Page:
And it’s here that he began to lose me.
As a principal myself, and teacher of thirteen years, I recognize that the world in which we teach is profoundly different than it was a decade or more ago. I also honestly believe that we need teachers, and not just facilitators, more than ever, and we need them in the “same way.”
Where that way is the same may be where Godsey and I begin to diverge.
Before students had technology that allowed them instant access to information -conveniently located on a device they could use to text their friends- a part of what teachers did was help provide specific information about a particular topic. Gradually, this aspect of education lessened and the ability to evaluate the validity of information students acquire on their own has increased. Acknowledging that, I’d argue that an even more important part of education, from 1990 to 1960 to 1930 has been to connect and inspire.
This is better done in person than any other way, and by people passionate not only about teaching, but also about the particular subject they are teaching to students.
Godsey provides an accurate juxtaposition when he explains: “I measured myself against these websites and Internet companies. It seems clear that they already have a distinct advantage over me as an individual teacher. They have more resources, more money, an entire staff of professionals, and they get to concentrate on producing their specialized content, while the teacher is—almost by default—inherently encouraged to transform into a facilitator.”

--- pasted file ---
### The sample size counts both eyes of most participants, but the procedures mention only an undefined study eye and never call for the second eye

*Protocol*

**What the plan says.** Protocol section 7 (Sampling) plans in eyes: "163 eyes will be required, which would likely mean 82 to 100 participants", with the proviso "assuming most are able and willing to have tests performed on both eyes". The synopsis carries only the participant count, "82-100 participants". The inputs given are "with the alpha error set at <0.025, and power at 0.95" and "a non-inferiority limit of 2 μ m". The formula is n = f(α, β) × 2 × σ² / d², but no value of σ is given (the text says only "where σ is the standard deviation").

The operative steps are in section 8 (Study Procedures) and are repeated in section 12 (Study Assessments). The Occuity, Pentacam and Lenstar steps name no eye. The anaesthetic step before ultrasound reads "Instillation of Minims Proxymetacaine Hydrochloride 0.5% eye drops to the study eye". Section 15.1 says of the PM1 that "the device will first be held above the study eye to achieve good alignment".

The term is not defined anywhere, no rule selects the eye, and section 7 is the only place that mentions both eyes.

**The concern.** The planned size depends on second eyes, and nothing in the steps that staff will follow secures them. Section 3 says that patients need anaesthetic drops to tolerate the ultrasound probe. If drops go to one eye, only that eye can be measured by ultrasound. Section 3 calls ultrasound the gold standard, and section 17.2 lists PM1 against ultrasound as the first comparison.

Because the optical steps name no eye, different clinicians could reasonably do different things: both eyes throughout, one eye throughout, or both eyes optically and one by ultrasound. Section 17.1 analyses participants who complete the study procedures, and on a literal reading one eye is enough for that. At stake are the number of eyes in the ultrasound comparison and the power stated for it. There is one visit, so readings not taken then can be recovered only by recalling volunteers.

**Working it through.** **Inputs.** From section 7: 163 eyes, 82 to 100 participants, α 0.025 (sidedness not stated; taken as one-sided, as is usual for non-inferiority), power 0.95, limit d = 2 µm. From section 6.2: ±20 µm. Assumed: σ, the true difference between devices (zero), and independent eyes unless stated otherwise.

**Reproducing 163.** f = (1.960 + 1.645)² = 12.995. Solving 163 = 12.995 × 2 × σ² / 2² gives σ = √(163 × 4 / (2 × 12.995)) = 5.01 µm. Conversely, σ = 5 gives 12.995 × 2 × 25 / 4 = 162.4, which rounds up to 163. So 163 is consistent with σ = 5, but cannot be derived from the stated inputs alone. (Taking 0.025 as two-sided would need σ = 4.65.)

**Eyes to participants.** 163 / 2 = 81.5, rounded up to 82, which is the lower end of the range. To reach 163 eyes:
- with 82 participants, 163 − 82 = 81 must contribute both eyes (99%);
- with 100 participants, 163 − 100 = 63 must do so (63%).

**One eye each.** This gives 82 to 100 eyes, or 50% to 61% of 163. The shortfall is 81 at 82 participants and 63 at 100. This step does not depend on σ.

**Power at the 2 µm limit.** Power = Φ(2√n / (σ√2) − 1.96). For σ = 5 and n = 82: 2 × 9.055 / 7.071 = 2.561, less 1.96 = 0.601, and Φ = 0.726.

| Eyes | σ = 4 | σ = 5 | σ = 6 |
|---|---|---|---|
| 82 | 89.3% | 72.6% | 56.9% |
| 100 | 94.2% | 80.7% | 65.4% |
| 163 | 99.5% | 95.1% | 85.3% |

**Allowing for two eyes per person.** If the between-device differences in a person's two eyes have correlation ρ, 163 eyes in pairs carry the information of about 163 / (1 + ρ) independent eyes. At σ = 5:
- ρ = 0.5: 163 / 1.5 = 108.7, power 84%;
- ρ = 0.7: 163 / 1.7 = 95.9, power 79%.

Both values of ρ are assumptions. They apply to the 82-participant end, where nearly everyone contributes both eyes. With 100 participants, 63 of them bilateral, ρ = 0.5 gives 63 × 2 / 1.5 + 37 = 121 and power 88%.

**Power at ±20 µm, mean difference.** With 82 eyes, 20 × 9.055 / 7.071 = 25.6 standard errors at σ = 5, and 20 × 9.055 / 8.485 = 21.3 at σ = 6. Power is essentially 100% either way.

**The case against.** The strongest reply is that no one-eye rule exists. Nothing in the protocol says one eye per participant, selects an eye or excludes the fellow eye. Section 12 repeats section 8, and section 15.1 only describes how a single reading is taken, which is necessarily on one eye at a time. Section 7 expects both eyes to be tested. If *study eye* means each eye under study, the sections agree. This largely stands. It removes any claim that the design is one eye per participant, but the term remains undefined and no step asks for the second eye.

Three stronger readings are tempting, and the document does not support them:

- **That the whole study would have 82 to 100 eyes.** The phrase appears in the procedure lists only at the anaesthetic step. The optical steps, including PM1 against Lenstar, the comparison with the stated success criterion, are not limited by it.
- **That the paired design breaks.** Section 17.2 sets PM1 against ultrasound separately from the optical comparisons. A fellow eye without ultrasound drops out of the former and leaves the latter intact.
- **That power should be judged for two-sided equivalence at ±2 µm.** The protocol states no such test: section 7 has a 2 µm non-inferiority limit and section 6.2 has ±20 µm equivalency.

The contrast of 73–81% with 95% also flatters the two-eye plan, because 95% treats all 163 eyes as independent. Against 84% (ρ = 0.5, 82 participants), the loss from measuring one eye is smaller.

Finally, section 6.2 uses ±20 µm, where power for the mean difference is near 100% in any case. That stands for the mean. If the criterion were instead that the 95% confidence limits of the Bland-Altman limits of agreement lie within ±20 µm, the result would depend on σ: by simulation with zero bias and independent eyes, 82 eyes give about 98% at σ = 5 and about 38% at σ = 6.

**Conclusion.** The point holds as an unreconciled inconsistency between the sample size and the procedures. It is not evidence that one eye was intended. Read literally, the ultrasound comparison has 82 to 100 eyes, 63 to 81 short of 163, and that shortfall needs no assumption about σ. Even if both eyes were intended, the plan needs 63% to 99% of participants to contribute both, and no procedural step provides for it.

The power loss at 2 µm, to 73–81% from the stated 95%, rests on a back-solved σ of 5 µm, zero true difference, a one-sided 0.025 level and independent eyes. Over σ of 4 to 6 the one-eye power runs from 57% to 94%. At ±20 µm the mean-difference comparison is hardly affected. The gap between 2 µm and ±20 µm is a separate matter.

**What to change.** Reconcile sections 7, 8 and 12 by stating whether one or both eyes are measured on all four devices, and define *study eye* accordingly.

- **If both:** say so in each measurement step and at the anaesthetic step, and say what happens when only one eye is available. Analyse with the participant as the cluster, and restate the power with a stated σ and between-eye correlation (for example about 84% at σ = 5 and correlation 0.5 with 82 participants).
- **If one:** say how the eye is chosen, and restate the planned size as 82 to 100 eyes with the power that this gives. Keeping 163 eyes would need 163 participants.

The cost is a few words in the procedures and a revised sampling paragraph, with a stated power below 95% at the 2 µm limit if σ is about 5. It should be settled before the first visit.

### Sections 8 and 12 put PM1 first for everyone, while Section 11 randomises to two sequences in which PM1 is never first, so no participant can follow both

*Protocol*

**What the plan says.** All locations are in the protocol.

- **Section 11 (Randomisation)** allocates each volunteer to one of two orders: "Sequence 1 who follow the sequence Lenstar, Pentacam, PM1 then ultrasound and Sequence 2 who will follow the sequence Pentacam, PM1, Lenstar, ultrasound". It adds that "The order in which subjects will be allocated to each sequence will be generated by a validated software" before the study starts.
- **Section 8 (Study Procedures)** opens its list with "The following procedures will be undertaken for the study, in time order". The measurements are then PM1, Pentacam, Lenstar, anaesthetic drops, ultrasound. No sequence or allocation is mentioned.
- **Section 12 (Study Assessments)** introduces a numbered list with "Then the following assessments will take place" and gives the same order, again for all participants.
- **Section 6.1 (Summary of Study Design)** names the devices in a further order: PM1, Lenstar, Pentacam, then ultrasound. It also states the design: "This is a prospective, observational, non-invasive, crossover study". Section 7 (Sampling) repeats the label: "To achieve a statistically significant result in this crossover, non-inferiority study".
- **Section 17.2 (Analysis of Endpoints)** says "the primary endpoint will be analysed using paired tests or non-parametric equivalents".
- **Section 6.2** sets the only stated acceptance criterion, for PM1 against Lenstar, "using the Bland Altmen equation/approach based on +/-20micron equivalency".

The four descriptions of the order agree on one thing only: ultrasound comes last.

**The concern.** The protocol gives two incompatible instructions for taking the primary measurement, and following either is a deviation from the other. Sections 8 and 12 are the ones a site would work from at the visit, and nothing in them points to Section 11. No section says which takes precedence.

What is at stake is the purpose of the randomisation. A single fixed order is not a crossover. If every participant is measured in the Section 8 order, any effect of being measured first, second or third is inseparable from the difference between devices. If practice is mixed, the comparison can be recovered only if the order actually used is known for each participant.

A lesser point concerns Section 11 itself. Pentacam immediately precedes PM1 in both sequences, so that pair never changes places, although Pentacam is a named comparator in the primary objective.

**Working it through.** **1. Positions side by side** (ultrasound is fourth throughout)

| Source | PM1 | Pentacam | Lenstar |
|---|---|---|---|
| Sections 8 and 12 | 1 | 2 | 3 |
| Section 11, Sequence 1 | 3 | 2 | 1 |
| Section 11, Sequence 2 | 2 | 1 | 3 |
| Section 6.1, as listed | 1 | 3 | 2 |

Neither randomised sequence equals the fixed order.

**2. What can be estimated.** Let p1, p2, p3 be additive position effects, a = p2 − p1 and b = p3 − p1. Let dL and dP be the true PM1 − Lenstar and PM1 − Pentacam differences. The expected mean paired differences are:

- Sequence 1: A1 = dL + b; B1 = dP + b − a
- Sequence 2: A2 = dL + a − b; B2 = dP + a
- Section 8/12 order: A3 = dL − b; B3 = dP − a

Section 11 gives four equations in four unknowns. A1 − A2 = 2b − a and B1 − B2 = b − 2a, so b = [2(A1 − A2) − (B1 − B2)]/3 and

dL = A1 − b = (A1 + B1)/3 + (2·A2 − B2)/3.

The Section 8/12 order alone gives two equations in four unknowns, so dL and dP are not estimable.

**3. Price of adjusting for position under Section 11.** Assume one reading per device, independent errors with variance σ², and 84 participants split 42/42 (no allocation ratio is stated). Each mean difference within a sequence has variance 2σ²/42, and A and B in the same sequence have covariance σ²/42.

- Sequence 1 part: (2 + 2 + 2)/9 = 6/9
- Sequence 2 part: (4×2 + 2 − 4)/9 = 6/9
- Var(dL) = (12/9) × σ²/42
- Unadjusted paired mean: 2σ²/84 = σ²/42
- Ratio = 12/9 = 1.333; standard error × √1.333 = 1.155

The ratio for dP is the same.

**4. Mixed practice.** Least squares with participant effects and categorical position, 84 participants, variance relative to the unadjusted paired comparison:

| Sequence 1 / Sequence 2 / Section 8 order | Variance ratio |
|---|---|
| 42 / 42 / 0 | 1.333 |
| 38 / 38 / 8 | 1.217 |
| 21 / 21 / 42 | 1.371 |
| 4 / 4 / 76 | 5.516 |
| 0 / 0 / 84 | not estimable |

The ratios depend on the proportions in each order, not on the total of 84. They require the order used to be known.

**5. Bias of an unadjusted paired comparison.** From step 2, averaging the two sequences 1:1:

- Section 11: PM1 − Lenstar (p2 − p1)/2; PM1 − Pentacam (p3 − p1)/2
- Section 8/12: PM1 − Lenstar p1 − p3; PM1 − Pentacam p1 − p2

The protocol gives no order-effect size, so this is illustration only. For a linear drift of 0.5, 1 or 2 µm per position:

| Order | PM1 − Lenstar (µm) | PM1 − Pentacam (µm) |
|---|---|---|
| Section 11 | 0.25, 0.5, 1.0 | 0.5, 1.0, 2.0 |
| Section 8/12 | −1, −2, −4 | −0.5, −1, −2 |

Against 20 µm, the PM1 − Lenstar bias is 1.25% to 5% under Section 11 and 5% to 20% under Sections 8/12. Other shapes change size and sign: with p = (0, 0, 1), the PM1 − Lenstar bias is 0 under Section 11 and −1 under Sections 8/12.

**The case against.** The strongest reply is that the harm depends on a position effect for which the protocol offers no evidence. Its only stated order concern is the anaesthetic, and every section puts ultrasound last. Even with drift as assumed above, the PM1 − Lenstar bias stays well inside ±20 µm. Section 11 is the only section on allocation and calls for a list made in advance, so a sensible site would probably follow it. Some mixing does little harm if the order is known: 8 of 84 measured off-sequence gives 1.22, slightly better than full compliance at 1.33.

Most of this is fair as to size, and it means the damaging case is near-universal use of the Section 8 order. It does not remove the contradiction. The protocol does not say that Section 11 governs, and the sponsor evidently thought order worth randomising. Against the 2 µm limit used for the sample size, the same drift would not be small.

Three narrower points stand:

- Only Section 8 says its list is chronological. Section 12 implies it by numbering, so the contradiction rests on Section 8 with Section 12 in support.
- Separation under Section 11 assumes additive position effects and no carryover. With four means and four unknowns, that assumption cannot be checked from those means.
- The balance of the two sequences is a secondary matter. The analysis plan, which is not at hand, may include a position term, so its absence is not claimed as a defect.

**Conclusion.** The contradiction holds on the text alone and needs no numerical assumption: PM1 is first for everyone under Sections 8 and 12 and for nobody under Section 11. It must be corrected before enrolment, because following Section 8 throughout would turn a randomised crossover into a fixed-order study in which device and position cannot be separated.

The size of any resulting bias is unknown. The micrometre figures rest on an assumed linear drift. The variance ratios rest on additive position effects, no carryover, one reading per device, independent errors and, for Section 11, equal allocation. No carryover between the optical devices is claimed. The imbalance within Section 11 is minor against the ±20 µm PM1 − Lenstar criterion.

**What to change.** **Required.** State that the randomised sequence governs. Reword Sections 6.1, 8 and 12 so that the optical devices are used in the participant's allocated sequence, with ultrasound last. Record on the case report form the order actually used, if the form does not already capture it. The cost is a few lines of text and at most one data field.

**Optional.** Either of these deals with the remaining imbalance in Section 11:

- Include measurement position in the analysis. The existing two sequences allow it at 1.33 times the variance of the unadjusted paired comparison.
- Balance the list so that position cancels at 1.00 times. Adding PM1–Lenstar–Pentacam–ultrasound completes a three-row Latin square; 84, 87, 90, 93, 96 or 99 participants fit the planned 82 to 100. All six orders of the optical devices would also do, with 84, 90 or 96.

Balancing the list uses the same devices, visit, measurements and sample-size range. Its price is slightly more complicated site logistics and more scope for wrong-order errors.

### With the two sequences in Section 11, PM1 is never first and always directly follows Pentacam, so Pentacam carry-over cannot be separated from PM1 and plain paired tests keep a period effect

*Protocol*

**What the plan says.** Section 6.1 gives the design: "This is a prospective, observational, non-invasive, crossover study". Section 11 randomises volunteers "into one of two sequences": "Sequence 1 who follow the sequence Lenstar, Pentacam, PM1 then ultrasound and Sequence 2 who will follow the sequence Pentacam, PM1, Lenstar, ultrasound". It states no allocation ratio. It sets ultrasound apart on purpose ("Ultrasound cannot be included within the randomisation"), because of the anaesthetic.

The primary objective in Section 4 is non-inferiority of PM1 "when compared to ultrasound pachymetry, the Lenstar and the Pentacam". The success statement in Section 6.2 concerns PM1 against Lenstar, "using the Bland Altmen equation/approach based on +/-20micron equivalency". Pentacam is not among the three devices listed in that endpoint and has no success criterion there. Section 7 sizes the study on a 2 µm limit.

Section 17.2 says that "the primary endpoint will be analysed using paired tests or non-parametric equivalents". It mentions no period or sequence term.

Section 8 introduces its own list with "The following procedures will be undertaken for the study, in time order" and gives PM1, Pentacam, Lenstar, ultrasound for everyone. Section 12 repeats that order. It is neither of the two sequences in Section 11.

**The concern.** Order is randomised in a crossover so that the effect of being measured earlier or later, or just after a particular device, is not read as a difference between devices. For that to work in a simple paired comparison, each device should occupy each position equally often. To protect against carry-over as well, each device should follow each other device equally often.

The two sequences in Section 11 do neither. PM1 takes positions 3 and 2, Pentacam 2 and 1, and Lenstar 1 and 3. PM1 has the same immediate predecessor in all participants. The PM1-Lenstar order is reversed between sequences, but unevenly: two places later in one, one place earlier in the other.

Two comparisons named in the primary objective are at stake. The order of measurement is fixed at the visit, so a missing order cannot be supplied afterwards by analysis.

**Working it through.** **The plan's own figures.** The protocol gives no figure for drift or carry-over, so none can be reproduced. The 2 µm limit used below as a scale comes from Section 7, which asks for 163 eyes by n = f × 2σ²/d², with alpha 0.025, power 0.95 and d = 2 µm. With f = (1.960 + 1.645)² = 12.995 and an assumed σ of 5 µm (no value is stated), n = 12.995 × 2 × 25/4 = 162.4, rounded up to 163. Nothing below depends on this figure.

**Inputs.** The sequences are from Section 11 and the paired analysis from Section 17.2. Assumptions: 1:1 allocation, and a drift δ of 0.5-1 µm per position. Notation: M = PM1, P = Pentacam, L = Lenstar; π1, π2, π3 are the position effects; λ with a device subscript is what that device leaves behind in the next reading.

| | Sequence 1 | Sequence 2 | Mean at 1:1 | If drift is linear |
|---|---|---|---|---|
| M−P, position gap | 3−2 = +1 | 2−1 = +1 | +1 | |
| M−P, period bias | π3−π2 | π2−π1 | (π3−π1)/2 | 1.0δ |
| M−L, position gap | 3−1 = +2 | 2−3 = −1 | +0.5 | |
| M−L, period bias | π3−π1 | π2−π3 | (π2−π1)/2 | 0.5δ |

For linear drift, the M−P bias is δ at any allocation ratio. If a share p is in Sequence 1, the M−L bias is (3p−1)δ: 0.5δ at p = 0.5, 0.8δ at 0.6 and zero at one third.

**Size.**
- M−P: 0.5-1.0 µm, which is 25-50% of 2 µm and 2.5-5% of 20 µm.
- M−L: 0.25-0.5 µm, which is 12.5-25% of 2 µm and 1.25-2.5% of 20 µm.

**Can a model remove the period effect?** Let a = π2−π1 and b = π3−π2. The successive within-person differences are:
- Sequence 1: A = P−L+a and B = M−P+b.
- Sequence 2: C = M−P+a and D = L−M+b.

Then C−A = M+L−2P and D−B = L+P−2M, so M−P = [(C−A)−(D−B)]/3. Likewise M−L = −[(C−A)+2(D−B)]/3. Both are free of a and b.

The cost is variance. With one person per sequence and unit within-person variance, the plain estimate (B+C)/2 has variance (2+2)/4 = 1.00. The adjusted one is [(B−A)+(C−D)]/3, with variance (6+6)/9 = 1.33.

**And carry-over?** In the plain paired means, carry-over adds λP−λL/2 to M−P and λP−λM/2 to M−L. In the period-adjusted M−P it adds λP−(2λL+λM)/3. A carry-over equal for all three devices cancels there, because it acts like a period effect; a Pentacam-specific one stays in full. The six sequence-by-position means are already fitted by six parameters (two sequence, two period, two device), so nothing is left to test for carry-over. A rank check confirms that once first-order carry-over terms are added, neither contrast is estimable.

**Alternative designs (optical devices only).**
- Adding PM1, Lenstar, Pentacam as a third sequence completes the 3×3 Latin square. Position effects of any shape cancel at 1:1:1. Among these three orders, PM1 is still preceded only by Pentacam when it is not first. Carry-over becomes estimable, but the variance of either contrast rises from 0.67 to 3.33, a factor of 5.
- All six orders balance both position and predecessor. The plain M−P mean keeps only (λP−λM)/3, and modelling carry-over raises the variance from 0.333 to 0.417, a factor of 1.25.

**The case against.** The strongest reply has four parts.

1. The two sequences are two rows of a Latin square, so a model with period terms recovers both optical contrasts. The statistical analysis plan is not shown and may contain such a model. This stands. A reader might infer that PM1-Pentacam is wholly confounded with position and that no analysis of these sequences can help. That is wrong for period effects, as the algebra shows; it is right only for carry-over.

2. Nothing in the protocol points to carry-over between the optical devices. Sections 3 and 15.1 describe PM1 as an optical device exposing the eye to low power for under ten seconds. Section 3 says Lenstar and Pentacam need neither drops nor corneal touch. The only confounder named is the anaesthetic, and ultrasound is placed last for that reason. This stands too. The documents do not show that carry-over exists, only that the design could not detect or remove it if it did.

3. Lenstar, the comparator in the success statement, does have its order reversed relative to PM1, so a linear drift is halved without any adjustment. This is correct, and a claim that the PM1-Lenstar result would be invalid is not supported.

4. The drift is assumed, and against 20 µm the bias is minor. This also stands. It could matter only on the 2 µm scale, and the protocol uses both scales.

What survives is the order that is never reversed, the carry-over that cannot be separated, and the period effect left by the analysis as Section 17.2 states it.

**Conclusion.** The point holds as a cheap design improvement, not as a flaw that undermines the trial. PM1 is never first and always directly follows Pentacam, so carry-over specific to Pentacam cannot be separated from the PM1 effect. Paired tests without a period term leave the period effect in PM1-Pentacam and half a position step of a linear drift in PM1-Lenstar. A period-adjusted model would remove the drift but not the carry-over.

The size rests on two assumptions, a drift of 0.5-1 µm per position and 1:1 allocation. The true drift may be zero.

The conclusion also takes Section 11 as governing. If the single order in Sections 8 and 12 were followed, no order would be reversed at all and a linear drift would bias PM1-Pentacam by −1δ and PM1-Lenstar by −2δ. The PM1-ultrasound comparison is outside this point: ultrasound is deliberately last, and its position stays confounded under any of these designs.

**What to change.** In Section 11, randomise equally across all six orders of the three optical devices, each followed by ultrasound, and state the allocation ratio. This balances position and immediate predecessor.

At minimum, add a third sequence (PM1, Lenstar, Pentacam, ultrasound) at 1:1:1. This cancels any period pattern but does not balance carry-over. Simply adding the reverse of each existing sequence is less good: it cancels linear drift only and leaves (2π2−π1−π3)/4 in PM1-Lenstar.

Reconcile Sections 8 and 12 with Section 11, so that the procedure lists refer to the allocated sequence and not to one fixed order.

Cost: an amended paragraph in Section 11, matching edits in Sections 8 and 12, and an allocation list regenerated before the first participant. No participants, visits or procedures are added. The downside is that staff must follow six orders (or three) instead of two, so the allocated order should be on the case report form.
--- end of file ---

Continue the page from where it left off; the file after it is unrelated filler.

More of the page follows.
Yes, and I’d add: But teachers have the kids.
Students learn online, they learn from peers, they learn from videos and books and articles. Sometimes those resources can inspire them, just as sometimes we as adults draw inspiration from sources that are not teachers. And…
The inspiration that comes from a teacher, and the interaction between a student and a teacher, is unique. It happens in classrooms and art studios and science labs. It happens in the gym and the theater and the auto shop. It happens in those thousand human moments that make up a school.
I certainly don’t want to discount the truth that learning takes place outside of a classroom, with or without a teacher, and I think Godsey is right when he notes that “There is a profound difference between a local expert teacher using the Internet and all its resources to supplement and improve his or her lessons, and a teacher facilitating the educational plans of massive organizations.”
I’d also add that there is a profound difference between a video of a teacher lighting a match after twenty minutes of darkness and a teacher surprising a class in person with that theatrical demonstration.
I don’t worry that technology will transform public education; I accept it, smilingly. I also maintain that while there are certainly times that teachers are freed from the obligation to lecture on facts, and while students are increasingly given opportunities to collaborate and solve problems of complexity and relevance, the magic that is teaching (and by that I mean connecting, provoking, and inspiring) is as strong, and as necessary, now as ever.
I loved that Godsey’s article made me think, and that it prompted some fantastic conversations with teachers, parents, and students at my school.
The only folks I didn’t talk with were the robots.